I think of the children who will never know, intuitively, that a flower is a plant’s way of making love, or what silence sounds like, or that trees breathe out what we breathe in.
Subscribe and Save up to 55%
— for John Miller
This was the great surprise. There was a forest of emotional, imaginal life that modern men were just waiting to enter.
— Michael Meade
We’ve been together two days
and it shows.
Nudged inward, helped
to descend to this strange territory,
we’re not the same group that came
with our sleeping bags, drums,
and trepidation to be among so many
Now I see my colleague Amnon
struggling with his tears.
He’s not the only one.
Men attending to their lives!
Layers of the hearts glow and tremble.
Long withheld, grief rises and subsides,
then unexpectedly engulfs us.
The first night a grim-faced man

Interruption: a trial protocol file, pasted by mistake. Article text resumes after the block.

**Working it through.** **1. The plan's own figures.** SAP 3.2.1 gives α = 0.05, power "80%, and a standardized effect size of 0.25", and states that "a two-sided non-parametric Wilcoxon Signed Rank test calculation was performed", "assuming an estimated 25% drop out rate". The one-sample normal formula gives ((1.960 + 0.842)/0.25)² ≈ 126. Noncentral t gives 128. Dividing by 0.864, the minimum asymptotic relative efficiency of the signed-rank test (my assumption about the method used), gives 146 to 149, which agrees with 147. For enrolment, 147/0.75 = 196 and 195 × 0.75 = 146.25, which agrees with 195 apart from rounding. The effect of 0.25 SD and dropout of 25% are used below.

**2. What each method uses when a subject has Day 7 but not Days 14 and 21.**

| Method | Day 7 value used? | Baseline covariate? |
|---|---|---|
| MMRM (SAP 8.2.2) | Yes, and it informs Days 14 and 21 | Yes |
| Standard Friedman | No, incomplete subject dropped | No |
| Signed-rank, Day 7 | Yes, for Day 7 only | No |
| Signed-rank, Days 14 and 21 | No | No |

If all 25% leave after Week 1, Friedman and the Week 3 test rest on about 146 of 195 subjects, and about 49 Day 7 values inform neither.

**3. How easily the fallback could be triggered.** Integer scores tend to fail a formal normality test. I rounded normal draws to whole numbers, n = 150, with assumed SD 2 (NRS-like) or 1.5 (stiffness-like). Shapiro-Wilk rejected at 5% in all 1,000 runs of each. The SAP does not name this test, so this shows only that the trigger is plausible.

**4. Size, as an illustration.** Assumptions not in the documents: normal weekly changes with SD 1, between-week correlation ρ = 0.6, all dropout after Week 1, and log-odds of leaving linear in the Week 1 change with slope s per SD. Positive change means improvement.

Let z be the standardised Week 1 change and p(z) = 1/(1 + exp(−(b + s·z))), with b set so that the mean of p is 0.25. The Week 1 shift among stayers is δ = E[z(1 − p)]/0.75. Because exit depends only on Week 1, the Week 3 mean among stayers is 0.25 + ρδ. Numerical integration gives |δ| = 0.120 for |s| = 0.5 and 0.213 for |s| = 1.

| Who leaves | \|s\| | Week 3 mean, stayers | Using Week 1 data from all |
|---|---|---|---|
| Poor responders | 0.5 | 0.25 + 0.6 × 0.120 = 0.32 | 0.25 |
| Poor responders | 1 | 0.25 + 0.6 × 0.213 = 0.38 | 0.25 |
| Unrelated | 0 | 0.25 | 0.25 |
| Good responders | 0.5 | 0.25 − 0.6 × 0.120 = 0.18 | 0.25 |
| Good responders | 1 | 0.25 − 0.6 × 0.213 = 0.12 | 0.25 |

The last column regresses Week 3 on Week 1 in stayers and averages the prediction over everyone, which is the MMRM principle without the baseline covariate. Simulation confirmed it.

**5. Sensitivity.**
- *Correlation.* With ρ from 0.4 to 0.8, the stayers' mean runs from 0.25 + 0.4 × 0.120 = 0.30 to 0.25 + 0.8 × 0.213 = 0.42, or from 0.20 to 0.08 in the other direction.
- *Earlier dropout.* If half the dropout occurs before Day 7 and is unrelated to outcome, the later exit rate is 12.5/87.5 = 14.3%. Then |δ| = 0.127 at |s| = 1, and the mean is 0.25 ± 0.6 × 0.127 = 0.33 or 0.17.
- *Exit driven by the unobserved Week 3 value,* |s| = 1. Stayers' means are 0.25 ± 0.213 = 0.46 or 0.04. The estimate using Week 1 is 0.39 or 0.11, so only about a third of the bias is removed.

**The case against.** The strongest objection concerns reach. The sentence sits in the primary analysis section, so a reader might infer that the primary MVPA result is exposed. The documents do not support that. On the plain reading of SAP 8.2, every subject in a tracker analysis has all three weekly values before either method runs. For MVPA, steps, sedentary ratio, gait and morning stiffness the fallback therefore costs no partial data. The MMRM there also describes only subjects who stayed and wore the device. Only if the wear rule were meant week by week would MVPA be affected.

brought his huge medieval broadsword
to our group altar.
He told us he’d been a “destructive
Tonight, in a choked whisper,
he stood before the group again
and offered that sword
to the one man in the room
he had feared all weekend —
a slender, gentle,
almost a boy —
who received the sword with tears,
as astonished as the rest of us.
The shocking innocence
of what we fear!
Men’s discovered feeling —
not archaeology, but the living tribe.
I’ve been asked to read a few poems.
It’s time. I open my book
and choose a poem I wrote long ago
about a jazz clarinetist:
he was so poor his teeth crumbled,
his instrument broke, for years he couldn’t
but then, with help, he started again
startling and vital.
And suddenly I realize
I’m talking about myself, my own grief.
I look out and see Amnon in the second row,
tears on his cheeks,
and I cannot read another line.
In the presence of my brothers
I stop and lower my head.
I feel their affection,
and I weep.